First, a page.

SOCOM is field testing lightweight body armor originally developed for its ‘Iron Man’ suit
U.S. special operations forces are currently field testing a lightweight combat armor designed to cover more of an operator's body than previous protective gear
U.S. special operations forces are currently field testing a lightweight combat armor designed to cover more of an operator's body than previous protective gear, an official told Task & Purpose.
The armor, called the Lightweight Polyethylene (PE) Armor for Extremity Protection, is one of a handful of subsystems to come out of U.S. Special Operations Command's Tactical Assault Light Operator Suit (TALOS) effort that media outlets dubbed the “Iron Man suit,” Navy Lieutenant Cmdr. Tim Hawkins, a SOCOM spokesman, told Task & Purpose on Wednesday.
The new SOCOM armor offers protection from small-arms fire over 44 percent of the body compared to the 19 percent offered by the standard infantry body armor, including an operator's shoulders, obliques, forearms, and groin, Hawkins said.
In addition, the new SOCOM armor weights 25 percent, or roughly three pounds, less than standard protective gear.
While SOCOM officials confirmed in February that the full TALOS Mk 5 combat suit prototype wasn't even close to ready for prime time, Hawkins told Task & Purpose that the command is currently exploring 10 subsystems developed under the Joint Acquisition Task Force-TALOS for “further maturation and testing” — chief among them the lightweight polyethylene armor.
“The armor is currently under combat evaluation by SOF units in the field,” Hawkins told Task & Purpose.
SOCOM isn't the only command exploring the potential applications of lightweight polyethylene. In 2017, researchers at the Army's Natick Soldier Research, Development and Engineering Center (NSRDEC) unveiled an experimental combat helmet made of ultra-high-molecular-weight polyethylene (UHMWPE) that offered a 40 percent weight reduction compared to existing ballistics options.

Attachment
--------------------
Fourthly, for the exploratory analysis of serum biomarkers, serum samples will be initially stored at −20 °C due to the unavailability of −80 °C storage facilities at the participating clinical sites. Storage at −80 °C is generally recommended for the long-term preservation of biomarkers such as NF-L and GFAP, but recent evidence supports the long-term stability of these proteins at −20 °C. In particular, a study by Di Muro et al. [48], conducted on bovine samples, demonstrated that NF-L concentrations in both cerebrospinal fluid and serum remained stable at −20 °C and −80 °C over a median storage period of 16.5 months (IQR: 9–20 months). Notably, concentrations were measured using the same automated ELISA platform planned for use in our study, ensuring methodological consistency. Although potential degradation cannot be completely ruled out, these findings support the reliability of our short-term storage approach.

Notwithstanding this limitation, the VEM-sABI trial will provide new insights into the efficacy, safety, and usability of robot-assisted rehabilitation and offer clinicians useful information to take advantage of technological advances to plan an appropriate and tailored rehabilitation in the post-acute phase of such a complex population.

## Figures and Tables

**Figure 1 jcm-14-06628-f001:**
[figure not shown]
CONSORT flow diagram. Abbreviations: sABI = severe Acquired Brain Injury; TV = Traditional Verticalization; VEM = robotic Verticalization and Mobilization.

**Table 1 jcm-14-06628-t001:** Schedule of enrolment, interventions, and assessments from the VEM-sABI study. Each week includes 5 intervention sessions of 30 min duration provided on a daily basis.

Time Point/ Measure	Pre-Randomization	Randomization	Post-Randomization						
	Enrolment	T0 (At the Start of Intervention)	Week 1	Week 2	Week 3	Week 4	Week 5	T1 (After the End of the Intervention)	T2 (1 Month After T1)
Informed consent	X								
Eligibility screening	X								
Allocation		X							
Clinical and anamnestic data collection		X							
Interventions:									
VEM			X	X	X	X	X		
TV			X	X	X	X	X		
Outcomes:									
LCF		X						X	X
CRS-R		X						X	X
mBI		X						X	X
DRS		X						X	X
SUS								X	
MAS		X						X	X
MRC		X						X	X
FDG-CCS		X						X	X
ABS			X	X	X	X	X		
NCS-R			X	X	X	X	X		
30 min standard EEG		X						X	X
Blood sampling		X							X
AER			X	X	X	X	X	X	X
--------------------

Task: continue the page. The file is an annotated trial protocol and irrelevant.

Then in Sept. 2019, the Army Research Lab announced a new material developed from a UHMWPE-based compound that's 14 times stronger and eight times lighter than steel, a material that Army Research Office officials described as “easier to cast or mold into complex shapes, providing versatile protection for soldiers, vehicles, and other Army assets.”
Hawkins declined to elaborate if the Army's past work with UHMWPE had explicitly informed the development of the new SOCOM armor.
“This is a material that was part of a collaborative effort during the TALOS project, but that's not to say that this was the only effort,” Hawkins said. “With regards to the services and what they've taken on, there's some crossover … our acquisition folks go to the same conferences.”
Speaking at SOFIC this past May, Col. Alex MacCalman, the outgoing JATF-TALOS engineering chief, stated that the Army had expressed interest in adopting the new post-TALOS protective system, which offers “better protection against AK-47 rounds,” as National Defense reported at the time.
But because SOCOM is currently evaluating the new armor, however, Hawkins could not definitively compare the armor's protective capacity to that of the Army's Improved Outer Tactical Vest, stating only that “it offers increased protection against small arms threats.”